Plane & Pilot
Tuesday, April 10, 2012

Let's Go To Jamaica, Mon!


The TBMOPA demonstrates the real value of type clubs


"Yeah, I love how well the TBM is made," said TBMOPA pilot Barry O'Neill. He owned 14 different airplanes before he ended up in a new 850 with Garmin glass. "Folks hear what a new TBM costs, and right away, they think, 'Hey, I can buy a used jet for that amount of money.' They are right, of course, but they're not considering the difference in operating expenses. I may get there 15 minutes after the jet, but for half the cost in my turboprop."

But the airplane talk soon faded as the group transferred to the Sandals Royal Plantation Resort in nearby Ocho Rios, Jamaica. Now it was time to choose between the various activities available, like scuba diving, sailing, tennis, kayaking, windsurfing, and on and on. There are several fun attractions within a short cab ride from the hotel, like Dolphin Cove, where you can swim and perform along with 16 trained dolphins, or the iconic Jamaican attraction—the majestic Dunns River Falls.

While the others found some fun to fill their hours, Jack Pelton explored the island from the left seat of a Cessna 206. Captain Errol Stewart, who runs the Caribbean Aviation Training Center in Kingston, Jamaica, sent over a G1000-equipped Stationair to pick up Pelton and give him a bird's-eye tour of the lush island. The flight school is surprisingly busy, flying 70-80 hours of dual a month on the comparatively tiny island nation, where avgas is already $8 gallon. A solid number of CATC graduates are now flying for airlines around the world.

Cuban Overflight
For any number of reasons, American pilots are skittish about entering Cuban airspace. Perhaps it's because Cuba is a communist country. Perhaps it's because of the incident where Cuban MiG-29s shot down two Cessna Skymasters belonging to Brothers to the Rescue. Regardless, the truth is that dozens of American aircraft, including most U.S. airlines, cross back and forth over Cuba every day. In effect, all you have to do ask permission first.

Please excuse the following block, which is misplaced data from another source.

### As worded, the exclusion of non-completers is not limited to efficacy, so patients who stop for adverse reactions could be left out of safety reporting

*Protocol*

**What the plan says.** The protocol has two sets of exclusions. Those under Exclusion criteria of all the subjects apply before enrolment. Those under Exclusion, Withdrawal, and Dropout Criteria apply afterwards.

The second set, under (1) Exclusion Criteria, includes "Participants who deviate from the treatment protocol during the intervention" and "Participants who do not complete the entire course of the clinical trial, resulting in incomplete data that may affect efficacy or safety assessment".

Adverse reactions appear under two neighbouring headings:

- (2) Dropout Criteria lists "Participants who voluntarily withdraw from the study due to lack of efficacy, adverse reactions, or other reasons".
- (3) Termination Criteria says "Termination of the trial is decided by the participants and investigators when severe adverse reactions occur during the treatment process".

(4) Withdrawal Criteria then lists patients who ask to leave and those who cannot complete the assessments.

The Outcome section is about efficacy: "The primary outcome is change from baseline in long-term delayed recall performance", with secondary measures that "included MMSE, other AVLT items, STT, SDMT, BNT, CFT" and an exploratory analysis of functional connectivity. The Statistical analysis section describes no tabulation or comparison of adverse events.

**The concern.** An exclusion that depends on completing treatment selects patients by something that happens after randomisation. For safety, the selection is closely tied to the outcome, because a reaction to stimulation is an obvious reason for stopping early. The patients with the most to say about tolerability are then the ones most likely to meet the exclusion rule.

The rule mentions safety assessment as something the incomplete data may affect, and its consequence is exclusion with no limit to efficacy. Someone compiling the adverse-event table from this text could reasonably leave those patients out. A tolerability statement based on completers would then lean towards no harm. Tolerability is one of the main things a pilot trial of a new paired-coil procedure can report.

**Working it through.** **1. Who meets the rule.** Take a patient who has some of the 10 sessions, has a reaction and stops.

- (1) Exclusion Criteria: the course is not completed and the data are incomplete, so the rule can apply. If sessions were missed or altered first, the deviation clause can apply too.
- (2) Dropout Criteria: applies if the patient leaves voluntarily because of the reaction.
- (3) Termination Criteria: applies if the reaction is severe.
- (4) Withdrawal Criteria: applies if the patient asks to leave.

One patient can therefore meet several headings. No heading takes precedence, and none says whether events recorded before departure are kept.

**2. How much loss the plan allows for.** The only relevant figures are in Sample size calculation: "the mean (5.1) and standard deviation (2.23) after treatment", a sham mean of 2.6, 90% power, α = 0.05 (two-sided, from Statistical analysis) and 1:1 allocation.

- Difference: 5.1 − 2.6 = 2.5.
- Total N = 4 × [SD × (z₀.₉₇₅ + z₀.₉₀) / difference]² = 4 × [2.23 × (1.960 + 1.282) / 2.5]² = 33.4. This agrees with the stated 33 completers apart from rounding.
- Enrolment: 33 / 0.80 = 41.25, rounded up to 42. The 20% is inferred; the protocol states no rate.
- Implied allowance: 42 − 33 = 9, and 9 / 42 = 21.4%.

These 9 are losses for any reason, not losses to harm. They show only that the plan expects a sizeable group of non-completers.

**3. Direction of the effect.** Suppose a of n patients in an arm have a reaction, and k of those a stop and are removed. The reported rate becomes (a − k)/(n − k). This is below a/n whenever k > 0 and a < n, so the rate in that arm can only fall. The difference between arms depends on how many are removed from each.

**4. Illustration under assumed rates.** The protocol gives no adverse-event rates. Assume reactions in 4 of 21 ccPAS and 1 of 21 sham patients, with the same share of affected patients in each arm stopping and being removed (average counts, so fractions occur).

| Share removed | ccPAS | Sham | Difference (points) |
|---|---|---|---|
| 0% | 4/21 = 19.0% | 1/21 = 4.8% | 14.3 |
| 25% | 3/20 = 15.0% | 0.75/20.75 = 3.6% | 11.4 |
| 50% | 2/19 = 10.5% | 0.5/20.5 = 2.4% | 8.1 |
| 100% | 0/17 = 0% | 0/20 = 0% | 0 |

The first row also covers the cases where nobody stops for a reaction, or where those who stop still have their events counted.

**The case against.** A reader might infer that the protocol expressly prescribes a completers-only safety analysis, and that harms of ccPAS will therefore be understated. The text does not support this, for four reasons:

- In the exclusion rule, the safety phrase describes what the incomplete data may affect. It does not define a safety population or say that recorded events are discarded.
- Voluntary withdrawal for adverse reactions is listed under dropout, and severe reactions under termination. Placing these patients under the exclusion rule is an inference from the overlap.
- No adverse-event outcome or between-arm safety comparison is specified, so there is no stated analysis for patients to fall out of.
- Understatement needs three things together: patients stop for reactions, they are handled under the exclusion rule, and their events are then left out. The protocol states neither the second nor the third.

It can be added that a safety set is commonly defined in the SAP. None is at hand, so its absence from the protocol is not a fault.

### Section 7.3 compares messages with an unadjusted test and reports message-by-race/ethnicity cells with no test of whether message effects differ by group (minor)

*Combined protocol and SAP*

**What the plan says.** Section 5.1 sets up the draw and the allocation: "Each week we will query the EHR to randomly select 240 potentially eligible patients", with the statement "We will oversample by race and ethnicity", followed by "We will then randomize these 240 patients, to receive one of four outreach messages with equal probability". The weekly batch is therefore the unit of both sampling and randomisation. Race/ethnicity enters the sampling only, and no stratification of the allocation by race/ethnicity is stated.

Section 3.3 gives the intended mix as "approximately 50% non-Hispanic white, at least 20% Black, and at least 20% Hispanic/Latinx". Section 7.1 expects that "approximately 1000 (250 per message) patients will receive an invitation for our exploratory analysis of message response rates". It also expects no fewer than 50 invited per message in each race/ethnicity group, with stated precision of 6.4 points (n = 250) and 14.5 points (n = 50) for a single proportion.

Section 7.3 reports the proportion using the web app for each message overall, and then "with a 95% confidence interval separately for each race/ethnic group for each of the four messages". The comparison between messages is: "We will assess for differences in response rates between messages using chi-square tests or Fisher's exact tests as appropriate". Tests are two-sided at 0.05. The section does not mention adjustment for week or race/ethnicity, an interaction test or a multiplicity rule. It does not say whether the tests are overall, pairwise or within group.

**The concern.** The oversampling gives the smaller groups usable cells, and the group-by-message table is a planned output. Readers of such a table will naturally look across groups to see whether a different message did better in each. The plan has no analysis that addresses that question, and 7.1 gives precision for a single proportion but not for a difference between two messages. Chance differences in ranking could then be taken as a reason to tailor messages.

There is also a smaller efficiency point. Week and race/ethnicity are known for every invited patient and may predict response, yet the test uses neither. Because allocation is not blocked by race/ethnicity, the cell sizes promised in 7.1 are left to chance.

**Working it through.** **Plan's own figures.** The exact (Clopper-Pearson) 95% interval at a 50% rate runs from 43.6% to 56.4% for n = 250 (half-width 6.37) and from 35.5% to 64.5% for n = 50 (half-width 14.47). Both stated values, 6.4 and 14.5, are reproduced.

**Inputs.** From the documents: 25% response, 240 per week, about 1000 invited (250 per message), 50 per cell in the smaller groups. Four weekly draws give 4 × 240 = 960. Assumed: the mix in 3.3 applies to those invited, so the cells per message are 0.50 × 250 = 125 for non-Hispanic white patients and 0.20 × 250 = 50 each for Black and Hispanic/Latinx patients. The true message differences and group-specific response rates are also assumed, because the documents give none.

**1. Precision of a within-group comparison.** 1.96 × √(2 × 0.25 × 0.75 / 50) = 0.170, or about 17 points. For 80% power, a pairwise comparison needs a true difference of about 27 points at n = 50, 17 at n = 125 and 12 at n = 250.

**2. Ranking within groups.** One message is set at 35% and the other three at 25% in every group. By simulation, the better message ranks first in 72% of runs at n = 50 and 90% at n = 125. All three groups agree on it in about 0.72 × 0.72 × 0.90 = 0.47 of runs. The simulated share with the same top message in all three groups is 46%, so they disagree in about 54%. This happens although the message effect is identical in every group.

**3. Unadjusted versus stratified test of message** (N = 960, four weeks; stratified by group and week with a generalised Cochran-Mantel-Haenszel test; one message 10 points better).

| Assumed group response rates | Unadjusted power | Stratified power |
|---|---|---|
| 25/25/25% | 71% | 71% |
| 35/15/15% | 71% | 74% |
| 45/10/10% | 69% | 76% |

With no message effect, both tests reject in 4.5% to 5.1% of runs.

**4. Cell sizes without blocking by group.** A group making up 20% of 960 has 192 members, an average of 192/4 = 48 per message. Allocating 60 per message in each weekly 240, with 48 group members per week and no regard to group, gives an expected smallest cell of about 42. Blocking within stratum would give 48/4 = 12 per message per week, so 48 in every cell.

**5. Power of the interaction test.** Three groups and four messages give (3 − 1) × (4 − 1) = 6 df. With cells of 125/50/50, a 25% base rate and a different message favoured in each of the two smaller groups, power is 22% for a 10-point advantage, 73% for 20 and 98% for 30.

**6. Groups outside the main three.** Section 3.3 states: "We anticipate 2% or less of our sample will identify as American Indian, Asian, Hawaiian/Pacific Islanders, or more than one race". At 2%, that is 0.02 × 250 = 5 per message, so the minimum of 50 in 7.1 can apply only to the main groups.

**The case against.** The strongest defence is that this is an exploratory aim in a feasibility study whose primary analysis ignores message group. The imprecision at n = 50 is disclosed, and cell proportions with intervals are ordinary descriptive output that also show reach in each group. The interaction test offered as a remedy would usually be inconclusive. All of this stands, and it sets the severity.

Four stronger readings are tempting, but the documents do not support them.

A Cuban Overflight Permit is all that's required, and it's surprisingly easy to get. All requests, made at least 48 hours in advance, must include the following information:

• Name, nationality and address of aircraft operator
• Aircraft type and registration
• Place of origin
• Routes through established Cuban airspace corridors, Maya, Giron and Nuevas
• Date of flight
• Purpose of flight
• Number of passengers
• Proof of insurance

Permission for a Cuban overflight will include a number that's entered into your international flight plan. You'll be expected to contact the Havana flight information region (FIR)/control area 10 minutes prior to airspace entry. You'll also need to be operating with a flight plan filed at least one hour prior to entering Cuban airspace, and your overflight will also require:

• An aircraft registration certificate
• Airworthiness certificate
• Licenses for all crew members
• Aircraft log books
• Onboard radio station licenses
• List of passengers showing place of embarkation and destination

Cuban Overflight Permits are requested through the Ministerio Del Transporte Area Aeronautica, Calle 23-No.64 Vedado, Plaza de la Revolución, Cuidad de La Havana 4, Cuba, or by calling +011 537 838 1126.





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